Every summer, from roughly mid-June to the middle of July, a stationary front settles in over the western half of Japan, bringing long periods of uninterrupted rainfall. Known in Japanese as the tsuyu (plum rains), this torrential rain can often bring landslides, flooding, and treacherous hiking conditions. There’s a public holiday called Marine Day that is conveniently placed at the end of this wet spell. Mother Nature, however, doesn’t necessarily decide to move her weather front out of the archipelago on exactly the same day every year, which can leave hikers in a bit of a predicament. So started my quest to climb the highest mountain west of the Japan Alps.
The overnight bus pulled into Kanazawa station, where I searched out for the bus stop to Bettodai , the starting point for the long climb up Hakusan, whose Chinese characters translate as White Mountain. Known for its deep drifts in the winter, the peak is a straightforward climb up a steep valley filled with wonderful flowers and lingering patches of snow. As the bus raced up the valley towards the trailhead, the rivers flowed in a torrent of chocolate brown, the dams overflowing with debris amidst a thundering roar of whitewater. The rain continued to fall steadily as a looked around at the half a dozen other passengers. After disembarking, I headed to the small shelter of the bus stop, put on the rain gear, and marched steadily towards the treeline. My plan was simple: hike up to the high point and head south along the ridge, pitching camp at the flatlands of Nanryu.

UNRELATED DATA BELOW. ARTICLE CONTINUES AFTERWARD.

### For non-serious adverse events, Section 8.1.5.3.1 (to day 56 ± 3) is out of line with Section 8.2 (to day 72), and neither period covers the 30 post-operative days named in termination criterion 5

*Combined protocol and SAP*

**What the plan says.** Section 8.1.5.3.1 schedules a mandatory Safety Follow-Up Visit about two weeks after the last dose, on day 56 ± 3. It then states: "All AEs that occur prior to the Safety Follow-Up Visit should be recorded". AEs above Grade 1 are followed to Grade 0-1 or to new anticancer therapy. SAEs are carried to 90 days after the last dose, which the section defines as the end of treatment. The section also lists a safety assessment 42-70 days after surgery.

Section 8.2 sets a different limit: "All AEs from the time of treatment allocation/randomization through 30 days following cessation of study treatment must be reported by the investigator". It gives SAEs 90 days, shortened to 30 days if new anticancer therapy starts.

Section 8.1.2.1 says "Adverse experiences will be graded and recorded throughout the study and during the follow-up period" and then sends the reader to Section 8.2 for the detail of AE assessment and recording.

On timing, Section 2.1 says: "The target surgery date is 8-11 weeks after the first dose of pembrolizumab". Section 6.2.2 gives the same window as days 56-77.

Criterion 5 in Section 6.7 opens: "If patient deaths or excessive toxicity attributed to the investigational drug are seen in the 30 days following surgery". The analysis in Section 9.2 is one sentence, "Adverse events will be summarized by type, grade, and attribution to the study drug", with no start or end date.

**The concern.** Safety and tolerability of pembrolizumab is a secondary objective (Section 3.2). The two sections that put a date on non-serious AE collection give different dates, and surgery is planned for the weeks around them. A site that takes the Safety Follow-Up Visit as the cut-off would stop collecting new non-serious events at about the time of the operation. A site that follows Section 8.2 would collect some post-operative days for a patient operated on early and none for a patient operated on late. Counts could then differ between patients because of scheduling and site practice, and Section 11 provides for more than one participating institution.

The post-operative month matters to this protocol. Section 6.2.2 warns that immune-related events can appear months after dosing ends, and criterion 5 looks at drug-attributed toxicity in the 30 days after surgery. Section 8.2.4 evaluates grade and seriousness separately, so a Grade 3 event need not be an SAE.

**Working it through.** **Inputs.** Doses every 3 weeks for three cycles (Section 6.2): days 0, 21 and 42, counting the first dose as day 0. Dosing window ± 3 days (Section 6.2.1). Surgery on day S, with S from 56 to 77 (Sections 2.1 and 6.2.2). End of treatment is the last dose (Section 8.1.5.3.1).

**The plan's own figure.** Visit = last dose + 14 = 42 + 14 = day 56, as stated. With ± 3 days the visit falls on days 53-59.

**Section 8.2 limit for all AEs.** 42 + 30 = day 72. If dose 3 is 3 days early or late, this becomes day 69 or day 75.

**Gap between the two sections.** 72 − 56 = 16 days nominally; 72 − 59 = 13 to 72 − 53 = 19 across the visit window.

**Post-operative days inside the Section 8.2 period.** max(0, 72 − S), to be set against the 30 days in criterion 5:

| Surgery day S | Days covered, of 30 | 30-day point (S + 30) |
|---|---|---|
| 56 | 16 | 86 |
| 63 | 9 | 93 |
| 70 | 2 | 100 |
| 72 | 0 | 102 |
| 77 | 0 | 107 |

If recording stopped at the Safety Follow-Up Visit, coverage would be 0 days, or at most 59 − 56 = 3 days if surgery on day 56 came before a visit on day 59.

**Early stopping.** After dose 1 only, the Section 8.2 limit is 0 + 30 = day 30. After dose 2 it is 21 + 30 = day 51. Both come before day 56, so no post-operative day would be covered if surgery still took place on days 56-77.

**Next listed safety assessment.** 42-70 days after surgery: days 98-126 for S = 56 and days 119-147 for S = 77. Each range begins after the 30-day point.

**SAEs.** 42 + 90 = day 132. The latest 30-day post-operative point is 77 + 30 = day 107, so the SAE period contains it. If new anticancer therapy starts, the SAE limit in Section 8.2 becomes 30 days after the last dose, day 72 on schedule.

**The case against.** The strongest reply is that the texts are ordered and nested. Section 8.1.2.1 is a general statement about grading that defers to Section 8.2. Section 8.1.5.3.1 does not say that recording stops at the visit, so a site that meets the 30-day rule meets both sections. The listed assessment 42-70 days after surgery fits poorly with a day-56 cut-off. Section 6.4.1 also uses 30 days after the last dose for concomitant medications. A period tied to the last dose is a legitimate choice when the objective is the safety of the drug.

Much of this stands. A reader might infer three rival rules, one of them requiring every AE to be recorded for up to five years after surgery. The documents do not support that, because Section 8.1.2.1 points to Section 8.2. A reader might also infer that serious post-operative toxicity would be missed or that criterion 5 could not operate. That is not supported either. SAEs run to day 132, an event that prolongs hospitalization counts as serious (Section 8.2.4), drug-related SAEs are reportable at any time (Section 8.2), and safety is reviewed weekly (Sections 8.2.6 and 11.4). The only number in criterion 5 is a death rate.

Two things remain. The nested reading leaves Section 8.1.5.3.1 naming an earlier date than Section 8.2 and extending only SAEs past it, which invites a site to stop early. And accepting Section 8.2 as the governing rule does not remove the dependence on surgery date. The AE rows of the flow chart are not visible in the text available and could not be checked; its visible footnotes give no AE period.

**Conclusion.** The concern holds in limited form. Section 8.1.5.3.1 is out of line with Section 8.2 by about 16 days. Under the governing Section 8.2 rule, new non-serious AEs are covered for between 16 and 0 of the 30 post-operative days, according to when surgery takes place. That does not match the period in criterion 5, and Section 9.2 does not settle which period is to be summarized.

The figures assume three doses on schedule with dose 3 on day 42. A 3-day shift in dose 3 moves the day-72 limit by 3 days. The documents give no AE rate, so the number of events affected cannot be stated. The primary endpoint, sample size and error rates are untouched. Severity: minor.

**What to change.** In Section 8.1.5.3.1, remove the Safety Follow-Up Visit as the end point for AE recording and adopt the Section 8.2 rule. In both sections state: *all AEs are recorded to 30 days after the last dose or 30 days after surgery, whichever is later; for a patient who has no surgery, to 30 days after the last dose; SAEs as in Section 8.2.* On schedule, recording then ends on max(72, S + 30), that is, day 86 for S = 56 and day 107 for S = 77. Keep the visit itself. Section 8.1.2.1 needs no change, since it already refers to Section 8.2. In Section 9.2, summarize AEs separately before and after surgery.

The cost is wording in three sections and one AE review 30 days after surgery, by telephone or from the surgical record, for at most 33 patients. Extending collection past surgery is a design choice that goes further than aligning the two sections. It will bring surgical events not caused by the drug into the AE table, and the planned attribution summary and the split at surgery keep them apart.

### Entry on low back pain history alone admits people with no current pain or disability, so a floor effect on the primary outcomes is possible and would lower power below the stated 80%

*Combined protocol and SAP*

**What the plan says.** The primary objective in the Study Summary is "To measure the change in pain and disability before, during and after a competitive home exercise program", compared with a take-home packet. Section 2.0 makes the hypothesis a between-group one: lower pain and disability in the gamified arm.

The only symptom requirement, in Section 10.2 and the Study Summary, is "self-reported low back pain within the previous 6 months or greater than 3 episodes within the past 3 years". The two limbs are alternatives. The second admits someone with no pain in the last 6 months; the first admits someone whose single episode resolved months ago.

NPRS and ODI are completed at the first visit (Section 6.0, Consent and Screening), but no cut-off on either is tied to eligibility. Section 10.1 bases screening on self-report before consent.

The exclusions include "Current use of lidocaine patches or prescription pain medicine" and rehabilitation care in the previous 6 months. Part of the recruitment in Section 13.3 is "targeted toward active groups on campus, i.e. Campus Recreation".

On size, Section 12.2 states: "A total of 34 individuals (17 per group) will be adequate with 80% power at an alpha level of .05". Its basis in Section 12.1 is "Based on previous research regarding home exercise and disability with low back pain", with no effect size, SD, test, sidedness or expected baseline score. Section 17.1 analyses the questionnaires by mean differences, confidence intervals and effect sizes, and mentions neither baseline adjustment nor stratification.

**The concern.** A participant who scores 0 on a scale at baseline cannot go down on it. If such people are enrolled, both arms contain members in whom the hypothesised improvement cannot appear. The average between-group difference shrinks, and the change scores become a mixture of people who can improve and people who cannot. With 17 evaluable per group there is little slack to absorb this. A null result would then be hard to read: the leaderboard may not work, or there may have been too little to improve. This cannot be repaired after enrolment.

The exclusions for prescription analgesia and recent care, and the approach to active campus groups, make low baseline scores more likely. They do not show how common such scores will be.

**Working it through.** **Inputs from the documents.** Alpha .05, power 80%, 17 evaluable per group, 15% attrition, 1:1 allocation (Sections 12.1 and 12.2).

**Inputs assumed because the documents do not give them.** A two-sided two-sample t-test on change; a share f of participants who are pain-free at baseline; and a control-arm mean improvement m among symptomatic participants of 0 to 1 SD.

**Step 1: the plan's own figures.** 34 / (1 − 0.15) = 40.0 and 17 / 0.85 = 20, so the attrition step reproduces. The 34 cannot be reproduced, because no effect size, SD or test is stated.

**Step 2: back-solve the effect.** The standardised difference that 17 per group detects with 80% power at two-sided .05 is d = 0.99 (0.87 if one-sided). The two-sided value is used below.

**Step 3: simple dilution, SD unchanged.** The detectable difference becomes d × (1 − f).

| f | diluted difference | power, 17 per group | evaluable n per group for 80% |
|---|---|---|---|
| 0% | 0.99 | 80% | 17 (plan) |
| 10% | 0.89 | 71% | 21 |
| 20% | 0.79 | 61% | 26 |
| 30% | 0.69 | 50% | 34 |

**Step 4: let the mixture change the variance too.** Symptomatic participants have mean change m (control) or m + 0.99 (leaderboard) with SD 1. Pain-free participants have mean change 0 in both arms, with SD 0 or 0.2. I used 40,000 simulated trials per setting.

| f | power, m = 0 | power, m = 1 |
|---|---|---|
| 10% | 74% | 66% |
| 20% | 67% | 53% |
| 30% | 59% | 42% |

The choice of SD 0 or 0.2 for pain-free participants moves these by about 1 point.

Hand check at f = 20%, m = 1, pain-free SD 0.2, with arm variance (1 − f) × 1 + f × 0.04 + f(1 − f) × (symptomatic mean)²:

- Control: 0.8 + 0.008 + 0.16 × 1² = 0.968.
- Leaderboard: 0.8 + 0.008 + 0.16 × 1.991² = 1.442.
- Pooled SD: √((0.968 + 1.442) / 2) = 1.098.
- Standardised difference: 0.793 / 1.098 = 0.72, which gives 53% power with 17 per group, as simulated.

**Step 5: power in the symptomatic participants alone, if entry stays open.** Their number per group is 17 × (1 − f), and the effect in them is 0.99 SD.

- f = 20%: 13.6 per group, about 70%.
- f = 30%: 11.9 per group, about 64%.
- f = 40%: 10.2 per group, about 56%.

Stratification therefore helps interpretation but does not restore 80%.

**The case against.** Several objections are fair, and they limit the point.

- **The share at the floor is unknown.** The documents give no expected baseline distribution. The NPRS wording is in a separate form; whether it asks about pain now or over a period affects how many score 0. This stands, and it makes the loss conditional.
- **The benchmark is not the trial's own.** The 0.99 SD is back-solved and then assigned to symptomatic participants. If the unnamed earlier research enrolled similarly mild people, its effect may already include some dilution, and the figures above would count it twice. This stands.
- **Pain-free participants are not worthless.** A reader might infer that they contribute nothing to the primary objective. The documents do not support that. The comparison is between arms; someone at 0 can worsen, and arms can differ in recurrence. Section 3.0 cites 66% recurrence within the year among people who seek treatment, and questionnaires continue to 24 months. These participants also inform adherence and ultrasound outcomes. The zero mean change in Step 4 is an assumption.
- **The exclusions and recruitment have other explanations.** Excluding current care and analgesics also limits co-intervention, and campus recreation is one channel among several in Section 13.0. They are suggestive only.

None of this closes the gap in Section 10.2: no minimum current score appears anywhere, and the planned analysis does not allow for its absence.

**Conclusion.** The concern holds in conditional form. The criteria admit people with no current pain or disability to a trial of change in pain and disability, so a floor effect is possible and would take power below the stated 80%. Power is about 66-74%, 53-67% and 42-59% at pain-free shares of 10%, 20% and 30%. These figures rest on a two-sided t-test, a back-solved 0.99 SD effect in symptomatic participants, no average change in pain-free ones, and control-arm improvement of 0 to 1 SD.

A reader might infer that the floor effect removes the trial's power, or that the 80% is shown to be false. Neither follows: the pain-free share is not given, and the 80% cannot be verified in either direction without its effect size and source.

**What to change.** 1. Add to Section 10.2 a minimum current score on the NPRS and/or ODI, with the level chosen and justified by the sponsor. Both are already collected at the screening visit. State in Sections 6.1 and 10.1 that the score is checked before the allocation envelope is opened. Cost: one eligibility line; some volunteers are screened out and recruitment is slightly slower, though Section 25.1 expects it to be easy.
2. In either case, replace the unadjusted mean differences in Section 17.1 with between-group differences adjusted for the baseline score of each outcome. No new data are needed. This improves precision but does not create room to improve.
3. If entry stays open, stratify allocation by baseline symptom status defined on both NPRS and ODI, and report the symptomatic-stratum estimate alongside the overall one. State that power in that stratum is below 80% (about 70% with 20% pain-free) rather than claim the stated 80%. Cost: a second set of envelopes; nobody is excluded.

A third of the way up, I ran into my first group of nylon-clad hikers. “Oh your pack is way too loose”, quipped the fearless middle-aged leader. Grabbing the load lifters, he pulled on them as tightly as they would go, unaware that I was intentionally wearing them loose to keep the weight off my shoulders and onto my hips. I let out a gentle squeal, grimaced as inconspicuously as I could, dropping the pack off my torso the minute the group started on the trail ahead of me. I intentionally gave them an extra long head start lest I bumped into them again and Mr. know-it-all tried to offer more backpacking tips. The higher up the valley I headed, the thicker the cloud cover. Soon I disappeared from view all-together, stumbling across a decrepit-looking emergency shelter in the flower fields before Murodo. Resting briefly, I munched on some chocolate to help restore the stamina. I had hardly slept on the overnight bus, and the constant frigid rain meant any breaks were life-threatening. After what seemed like an eternity, the trail I was on ran head-long into the large hut and temple complex just below the high point of Gozen-hou. The temperature was hovering around freezing, with a strong wind blowing rain every direction imaginable. I couldn’t fathom having to camp in this dreadful weather, so I did what any sensible mountaineer would have done and checked into the hut. Since I wasn’t having meals, the hut staff directed me to an adjacent building, where I joined a dozen or so other brave souls who were cooped up for the night. After warming myself with a hot cup of tea, I ventured back out into the murk to reach the summit, officially checking mountain #18 off the list.